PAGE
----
A new research partnership will help build a national defence system against catastrophic bushfires and stop them in their tracks before they become deadly.
The ‘black summer’ bushfires of 2019-20 wreaked havoc across Australia. The fires directly killed 33 people, burnt 17 million hectares, destroyed more than 3,000 houses, and killed or displaced three billion animals. And according to the Bushfires Royal Commission, smoke from the fires led to the death of 450 people and affected 80 per cent of the population.
Bushfires are expected to cost the nation at least $30 billion over the next three decades. Modelling from The Australian National University (ANU) shows investment in early bushfire detection could save Australia $8.2 billion over the next 30 years.
The devastation of the black summer has left us with an urgent question: how can we stop this from happening again? A new research partnership seeks to answer this deadly riddle. ANU and Optus have joined forces to develop a revolutionary national system that aims to detect bushfires within 60 seconds of ignition and put them out within minutes.
The $6 million ANU-Optus Bushfire Research Centre of Excellence will undertake advanced research and develop high-tech solutions to predict, identify and extinguish potentially deadly blazes. The ambitious program will run until 2024.
In the short term, experts from Optus and ANU will work together to develop an autonomous ground-based and aerial fire detection system, based on new technologies and strategies, including the use of infrared cameras, AI, sensors and drones.
The Centre of Excellence will design a sensor to be mounted on a geostationary satellite to spot and track fires. ANU is also developing novel extinguishing technologies which will rapidly suppress small fires after they start.
The research program is led by Dr Marta Yebra from the ANU Fenner School of Environment and Society and the ANU College of Engineering and Computer Science, and Professor Rob Mahony, also from the ANU College of Engineering and Computer Science.
By 2022, the centre proposes to launch a constellation of satellites, managed by ANU, to complement the fire-detection system. Dr Yebra says we have a much higher chance of detecting an ignition if we can work out where to look. Her research on remote sensing will seek out dry fuel loads to provide us with the information that we need.
“To make sure that we do not miss any new ignitions, we must provide a layered ‘wedding cake’ of technologies in detectors on satellites, balloons, drones, towers and the ground. We are working on all of these opportunities and also on ways to quickly integrate the data from these,” Dr Yebra says.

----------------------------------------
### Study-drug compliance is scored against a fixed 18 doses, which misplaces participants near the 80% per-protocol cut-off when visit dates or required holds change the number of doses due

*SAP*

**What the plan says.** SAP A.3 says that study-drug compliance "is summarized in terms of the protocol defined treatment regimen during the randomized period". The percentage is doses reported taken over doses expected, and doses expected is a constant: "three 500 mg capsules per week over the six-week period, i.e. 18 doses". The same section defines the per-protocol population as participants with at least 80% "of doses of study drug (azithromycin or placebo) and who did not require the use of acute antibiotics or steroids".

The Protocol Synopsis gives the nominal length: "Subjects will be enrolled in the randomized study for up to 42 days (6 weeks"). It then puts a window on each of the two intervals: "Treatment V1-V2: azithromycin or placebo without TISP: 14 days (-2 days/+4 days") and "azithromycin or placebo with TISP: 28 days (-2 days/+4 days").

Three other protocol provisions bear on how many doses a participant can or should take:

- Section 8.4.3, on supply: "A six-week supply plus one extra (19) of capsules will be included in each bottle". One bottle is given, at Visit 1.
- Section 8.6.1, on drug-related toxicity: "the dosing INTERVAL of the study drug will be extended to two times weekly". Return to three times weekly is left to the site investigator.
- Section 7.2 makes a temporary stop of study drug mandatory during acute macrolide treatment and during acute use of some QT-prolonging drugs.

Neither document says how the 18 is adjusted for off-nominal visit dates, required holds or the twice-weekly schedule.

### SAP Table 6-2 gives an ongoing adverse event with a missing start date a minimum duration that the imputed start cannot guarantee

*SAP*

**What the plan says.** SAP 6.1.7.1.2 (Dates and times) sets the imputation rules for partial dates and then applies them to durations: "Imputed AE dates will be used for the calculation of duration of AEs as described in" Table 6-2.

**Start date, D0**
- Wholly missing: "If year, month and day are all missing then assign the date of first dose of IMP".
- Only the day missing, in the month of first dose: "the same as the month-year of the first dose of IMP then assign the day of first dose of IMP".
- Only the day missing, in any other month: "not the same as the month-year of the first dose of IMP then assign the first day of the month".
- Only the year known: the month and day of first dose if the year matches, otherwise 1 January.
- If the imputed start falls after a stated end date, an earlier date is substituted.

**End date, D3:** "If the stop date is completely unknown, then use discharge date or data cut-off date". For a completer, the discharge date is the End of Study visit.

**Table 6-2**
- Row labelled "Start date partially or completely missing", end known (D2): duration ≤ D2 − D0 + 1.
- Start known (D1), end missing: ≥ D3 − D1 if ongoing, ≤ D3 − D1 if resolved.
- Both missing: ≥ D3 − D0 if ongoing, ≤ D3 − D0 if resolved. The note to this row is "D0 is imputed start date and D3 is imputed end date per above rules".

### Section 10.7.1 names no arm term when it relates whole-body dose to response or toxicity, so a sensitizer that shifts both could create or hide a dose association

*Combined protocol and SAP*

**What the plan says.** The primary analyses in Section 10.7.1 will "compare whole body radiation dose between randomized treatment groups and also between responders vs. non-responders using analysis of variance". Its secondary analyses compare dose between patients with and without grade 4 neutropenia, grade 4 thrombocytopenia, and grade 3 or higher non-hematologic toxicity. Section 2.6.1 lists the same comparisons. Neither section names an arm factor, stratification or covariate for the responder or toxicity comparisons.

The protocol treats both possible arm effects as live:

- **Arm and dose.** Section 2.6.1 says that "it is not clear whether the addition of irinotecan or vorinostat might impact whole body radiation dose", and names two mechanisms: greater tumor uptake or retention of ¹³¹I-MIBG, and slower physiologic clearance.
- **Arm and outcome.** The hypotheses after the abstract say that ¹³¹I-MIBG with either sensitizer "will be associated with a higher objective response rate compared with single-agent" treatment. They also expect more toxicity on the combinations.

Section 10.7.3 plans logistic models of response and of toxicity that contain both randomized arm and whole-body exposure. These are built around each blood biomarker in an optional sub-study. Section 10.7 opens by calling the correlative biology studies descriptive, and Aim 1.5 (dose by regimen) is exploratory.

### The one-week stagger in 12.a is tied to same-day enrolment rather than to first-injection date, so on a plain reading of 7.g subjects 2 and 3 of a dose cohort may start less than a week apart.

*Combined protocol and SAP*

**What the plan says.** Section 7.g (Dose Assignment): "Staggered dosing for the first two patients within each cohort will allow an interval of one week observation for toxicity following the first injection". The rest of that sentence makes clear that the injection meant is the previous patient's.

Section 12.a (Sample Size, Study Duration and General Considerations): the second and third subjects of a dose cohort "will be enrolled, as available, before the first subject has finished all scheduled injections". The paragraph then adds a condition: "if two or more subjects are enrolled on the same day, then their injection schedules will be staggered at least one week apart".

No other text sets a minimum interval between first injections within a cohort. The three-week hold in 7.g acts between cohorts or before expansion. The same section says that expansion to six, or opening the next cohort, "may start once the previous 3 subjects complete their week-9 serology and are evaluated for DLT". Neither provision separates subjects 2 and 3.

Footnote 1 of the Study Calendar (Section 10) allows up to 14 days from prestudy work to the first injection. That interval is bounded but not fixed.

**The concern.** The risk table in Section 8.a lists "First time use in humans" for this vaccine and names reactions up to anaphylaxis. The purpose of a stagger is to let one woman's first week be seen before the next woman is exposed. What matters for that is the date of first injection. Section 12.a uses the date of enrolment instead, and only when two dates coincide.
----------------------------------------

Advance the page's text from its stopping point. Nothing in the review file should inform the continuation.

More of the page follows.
The other side of this coin is putting out the fires once they have been detected. Professor Rob Mahony says drones have a growing role to play in detection and extinguishing newly ignited bushfires. He and his team are designing and building water gliders to suppress and extinguish fires, and fleets of drones which will detect fires when they have only just ignited.
“Our world-class expertise in robotic vision may one day see robotic ground crews which can extinguish fires in remote areas which are not easy to put out from the air,” Professor Mahony says.
A particularly innovative breakthrough was conceived by alumnus and honorary ANU fellow Dr Andrew Tridgell OAM, who has designed novel auto-piloted water gliders that will extinguish fires within minutes of them igniting. He is supervising honours students who are building and testing prototypes.
Speaking at the launch of the new partnership, ANU Vice-Chancellor Professor Brian Schmidt said when it came to stopping bushfires, “every second counts”.
“There is no point detecting fires quickly if they cannot be extinguished quickly.
“As we saw this season, these fires can cause massive destruction to our environment, homes and infrastructure – and they cost lives.”
Professor Rob Mahony with water glider. Photo: Jamie Kidston/ANU
Dr Roslyn Prinsley, who leads the University’s Strategic Research Initiatives, has brought together people from across campus – physics, engineering, bushfire research and management, astronomy, environment, law and economics – to deliver the program in partnership with Optus.
“After the fires, I had this burning question: what if we could find a way to track fires soon after they have ignited and put them out when they are so small that we can still suppress them?” she says.
“We are harnessing expertise and research in space, communications, computer vision, sensing systems, defence, data analytics and bushfire science, to throw everything we have at bushfires. Our innovative science and technology, together with our understanding of fire and the natural environment, helps us to make sure that when it comes to defending ourselves from bushfires that we do not leave anything to chance.”
The research program won’t just save lives, homes, wildlife and our landscapes – a successful system could save the nation billions of dollars.
Professor Matthew Gray, who co-led the ANU modelling on the cost of bushfires, says between now and 2049 fires were likely to cost the Australian economy up to $1.1 billion per year.
“That’s if we don’t factor in a potential increase in fires due to climate change,” he says.
“But our modelling shows that if we invest in the ability to detect large fires earlier, there are significant economic savings. For example, the cost of bushfires under a high climate change scenario and no change in fire detection times could rise as high as $2.4 billion per year by 2049.
“Bushfires don’t just have a terrible economic cost – they destroy habitats and homes, kill wildlife and people, and leave our landscape struggling to recover for years to come.”
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